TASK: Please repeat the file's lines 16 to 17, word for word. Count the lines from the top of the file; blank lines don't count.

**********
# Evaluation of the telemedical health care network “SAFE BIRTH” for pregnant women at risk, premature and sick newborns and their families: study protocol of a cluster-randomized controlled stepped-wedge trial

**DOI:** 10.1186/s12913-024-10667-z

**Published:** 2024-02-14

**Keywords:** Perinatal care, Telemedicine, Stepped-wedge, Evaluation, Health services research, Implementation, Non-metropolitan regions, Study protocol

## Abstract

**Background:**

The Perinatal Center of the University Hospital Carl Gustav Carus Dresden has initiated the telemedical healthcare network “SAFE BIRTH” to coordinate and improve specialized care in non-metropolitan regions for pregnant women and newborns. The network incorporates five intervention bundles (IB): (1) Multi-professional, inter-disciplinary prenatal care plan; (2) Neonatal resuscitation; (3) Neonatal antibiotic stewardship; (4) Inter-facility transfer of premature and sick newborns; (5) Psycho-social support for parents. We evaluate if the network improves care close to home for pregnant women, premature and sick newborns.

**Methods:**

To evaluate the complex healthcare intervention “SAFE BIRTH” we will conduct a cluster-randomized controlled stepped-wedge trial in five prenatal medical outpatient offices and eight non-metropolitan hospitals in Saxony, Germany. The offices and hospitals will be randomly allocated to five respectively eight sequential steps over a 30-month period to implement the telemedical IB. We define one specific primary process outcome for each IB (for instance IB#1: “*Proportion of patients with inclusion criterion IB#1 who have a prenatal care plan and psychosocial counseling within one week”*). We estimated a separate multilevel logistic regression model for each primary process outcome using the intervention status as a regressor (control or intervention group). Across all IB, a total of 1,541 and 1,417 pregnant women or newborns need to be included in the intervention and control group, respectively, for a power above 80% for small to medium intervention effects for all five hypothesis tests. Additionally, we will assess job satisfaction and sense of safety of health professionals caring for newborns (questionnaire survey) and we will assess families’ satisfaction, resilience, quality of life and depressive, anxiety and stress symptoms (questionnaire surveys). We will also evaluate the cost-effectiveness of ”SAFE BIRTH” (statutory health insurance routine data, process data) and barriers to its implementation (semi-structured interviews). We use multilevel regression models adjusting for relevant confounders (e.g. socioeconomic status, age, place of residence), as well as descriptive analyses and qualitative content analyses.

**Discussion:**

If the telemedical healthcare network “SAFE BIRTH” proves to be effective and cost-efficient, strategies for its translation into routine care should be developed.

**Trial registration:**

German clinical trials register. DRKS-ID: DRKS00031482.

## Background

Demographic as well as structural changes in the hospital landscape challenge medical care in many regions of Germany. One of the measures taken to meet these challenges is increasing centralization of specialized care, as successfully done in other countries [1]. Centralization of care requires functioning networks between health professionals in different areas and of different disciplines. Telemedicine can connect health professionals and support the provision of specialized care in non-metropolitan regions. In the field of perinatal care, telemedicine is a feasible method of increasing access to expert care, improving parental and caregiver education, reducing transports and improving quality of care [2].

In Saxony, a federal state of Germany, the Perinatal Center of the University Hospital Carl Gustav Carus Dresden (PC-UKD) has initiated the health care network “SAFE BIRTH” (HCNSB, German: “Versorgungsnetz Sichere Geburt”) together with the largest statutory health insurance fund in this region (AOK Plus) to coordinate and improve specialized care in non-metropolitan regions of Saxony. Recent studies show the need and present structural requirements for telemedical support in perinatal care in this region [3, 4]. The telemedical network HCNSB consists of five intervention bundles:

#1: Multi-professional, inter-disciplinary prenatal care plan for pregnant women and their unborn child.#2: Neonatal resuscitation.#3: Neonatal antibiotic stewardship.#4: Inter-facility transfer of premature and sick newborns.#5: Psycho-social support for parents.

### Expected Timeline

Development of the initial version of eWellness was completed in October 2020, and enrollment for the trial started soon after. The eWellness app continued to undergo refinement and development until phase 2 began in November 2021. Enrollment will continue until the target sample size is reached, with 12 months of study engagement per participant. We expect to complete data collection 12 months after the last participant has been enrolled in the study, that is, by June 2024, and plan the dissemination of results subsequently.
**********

In Saxony, a federal state of Germany, the Perinatal Center of the University Hospital Carl Gustav Carus Dresden (PC-UKD) has initiated the health care network “SAFE BIRTH” (HCNSB, German: “Versorgungsnetz Sichere Geburt”) together with the largest statutory health insurance fund in this region (AOK Plus) to coordinate and improve specialized care in non-metropolitan regions of Saxony. Recent studies show the need and present structural requirements for telemedical support in perinatal care in this region [3, 4]. The telemedical network HCNSB consists of five intervention bundles:

#1: Multi-professional, inter-disciplinary prenatal care plan for pregnant women and their unborn child.#2: Neonatal resuscitation.#3: Neonatal antibiotic stewardship.#4: Inter-facility transfer of premature and sick newborns.#5: Psycho-social support for parents.